Philippe looked up at the sky. The lavender hue had changed to a blue one. He never appreciated how beautiful the sky was, until now. The day promised to be a warm one, but Philippe felt chilled.

“What would you do?” Philippe asked, as he rose to his feet and looked at his general.

“You have two choices. You can abdicate. Hand him the throne. Or...”

“Or...” Philippe encouraged.

--> “You could kill him...”
Available for Pre-Order
Amazon US  Amazon UK


Mary Anne Yarde
Mary Anne Yarde is the multi award-winning author of the International Bestselling Series — The Du Lac Chronicles. Set a generation after the fall of King Arthur, The Du Lac Chronicles takes you on a journey through Dark Age Briton and Brittany, where you will meet new friends and terrifying foes. Based on legends and historical fact, The Du Lac Chronicles is a series not to be missed.

Born in Bath, England, Mary Anne Yarde grew up in the southwest of England, surrounded and influenced by centuries of history and mythology. Glastonbury — the fabled Isle of Avalon — was a mere fifteen-minute drive from her home, and tales of King Arthur and his knights were part of her childhood.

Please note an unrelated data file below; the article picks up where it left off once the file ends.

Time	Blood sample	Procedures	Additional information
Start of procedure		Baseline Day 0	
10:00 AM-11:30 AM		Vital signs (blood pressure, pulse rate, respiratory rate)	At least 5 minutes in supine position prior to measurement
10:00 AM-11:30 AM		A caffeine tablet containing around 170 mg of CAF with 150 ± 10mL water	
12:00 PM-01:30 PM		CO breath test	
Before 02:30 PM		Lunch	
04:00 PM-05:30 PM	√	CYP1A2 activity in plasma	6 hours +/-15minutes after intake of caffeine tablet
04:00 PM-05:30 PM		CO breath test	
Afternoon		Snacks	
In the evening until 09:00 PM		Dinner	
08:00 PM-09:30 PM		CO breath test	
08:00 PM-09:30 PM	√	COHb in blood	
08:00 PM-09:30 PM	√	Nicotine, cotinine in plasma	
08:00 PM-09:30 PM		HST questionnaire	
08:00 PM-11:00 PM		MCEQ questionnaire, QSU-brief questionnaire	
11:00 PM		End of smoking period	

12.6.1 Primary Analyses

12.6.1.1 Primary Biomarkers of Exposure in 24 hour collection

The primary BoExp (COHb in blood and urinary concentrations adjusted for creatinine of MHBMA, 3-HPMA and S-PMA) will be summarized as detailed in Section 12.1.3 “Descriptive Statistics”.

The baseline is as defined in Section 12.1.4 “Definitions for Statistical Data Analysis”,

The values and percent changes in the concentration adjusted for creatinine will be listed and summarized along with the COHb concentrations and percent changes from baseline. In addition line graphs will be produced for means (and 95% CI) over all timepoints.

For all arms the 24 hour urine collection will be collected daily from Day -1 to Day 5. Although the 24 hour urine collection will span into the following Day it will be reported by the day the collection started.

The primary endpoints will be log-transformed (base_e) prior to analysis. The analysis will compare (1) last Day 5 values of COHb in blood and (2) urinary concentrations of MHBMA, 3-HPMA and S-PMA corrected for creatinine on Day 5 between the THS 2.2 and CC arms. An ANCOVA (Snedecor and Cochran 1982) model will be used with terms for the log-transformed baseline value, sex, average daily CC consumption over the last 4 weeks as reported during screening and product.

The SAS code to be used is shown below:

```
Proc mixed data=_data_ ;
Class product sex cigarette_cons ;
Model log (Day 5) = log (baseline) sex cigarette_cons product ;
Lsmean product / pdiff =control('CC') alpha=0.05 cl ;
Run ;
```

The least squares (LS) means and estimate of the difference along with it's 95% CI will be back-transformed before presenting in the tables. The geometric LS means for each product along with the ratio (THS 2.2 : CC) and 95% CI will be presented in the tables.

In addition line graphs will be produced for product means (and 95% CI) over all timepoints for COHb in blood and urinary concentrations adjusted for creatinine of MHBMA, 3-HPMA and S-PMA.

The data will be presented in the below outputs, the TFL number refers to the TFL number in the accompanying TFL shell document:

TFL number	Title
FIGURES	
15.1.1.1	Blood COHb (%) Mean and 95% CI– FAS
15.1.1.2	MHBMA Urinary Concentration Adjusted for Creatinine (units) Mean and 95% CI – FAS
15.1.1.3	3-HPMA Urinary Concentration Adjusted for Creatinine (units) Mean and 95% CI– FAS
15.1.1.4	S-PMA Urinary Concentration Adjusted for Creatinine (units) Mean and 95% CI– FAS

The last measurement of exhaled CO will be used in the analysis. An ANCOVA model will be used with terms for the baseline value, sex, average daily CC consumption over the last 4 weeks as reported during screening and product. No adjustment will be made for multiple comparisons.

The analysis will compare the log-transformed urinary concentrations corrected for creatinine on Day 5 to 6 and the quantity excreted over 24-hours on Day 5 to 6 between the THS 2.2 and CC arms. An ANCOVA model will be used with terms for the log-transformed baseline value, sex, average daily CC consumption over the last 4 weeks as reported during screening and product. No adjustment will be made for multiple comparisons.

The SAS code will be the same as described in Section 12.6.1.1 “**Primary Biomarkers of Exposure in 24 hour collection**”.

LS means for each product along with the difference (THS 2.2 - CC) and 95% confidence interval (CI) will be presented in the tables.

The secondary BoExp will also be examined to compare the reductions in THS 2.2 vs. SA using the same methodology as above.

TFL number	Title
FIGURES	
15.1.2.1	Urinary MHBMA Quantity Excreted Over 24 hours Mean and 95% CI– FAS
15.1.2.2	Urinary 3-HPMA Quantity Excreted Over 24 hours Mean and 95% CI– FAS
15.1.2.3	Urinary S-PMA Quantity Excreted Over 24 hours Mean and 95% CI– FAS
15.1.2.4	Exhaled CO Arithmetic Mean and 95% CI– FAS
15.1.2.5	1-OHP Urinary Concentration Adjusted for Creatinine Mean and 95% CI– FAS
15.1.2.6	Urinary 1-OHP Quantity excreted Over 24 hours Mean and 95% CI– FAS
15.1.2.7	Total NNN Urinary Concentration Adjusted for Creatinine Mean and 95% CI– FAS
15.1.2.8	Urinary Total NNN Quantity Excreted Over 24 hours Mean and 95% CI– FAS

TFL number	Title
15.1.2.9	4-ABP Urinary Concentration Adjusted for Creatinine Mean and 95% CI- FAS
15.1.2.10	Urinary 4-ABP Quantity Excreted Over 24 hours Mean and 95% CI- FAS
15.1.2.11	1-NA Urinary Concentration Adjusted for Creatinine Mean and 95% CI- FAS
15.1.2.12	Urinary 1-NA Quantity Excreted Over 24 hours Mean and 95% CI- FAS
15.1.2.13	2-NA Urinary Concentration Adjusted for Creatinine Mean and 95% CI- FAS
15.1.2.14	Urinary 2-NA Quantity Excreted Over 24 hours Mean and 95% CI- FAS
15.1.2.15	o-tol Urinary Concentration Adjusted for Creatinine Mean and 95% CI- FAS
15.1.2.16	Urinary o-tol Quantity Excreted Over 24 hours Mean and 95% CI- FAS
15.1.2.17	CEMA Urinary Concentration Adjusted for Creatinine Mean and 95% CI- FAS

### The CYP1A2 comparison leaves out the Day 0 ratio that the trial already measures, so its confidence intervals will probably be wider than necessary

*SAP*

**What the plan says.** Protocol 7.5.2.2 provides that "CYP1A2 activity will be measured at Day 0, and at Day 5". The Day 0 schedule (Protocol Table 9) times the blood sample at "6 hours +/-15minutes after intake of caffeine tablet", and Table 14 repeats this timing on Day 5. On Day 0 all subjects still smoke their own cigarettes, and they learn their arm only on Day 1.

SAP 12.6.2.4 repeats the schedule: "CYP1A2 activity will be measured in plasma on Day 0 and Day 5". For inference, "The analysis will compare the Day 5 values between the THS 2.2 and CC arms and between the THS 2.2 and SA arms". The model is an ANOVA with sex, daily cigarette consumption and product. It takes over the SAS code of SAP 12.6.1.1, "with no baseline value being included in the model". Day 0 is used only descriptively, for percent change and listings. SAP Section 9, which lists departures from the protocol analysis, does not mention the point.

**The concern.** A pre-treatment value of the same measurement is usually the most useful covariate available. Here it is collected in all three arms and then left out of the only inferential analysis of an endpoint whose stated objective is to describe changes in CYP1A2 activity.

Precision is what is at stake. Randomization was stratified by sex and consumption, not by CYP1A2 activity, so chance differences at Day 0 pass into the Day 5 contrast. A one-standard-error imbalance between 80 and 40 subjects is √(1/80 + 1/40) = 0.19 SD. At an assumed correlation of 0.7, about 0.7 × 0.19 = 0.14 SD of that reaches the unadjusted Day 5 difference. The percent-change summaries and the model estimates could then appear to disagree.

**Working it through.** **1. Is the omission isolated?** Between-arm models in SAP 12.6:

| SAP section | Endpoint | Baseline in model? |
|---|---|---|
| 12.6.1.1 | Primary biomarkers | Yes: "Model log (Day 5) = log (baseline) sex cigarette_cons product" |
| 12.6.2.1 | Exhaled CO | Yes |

Catch up with The Du Lac Chronicles series on Amazon.

Wednesday, 8 August 2018

#CoverReveal ~ The Du Lac Prophecy (Book 4 Of The Du Lac Chronicles) by Mary Anne Yarde #HistoricalFiction


I am so excited to share with you the cover of my latest book.

The Du Lac Prophecy
(Book 4 of The Du Lac Chronicles)
By Mary Anne Yarde


Two Prophesies. Two noble Households. One throne.

Distrust and greed threaten to destroy the House of du Lac. Mordred Pendragon strengthens his hold on Brittany and the surrounding kingdoms while Alan, Mordred’s cousin, embarks on a desperate quest to find Arthur’s lost knights. Without the knights and the relics they hold in trust, they cannot defeat Arthur’s only son – but finding the knights is only half of the battle. Convincing them to fight on the side of the Du Lac’s, their sworn enemy, will not be easy.

If Alden, King of Cerniw, cannot bring unity there will be no need for Arthur’s knights. With Budic threatening to invade Alden’s Kingdom, Merton putting love before duty, and Garren disappearing to goodness knows where, what hope does Alden have? If Alden cannot get his House in order, Mordred will destroy them all.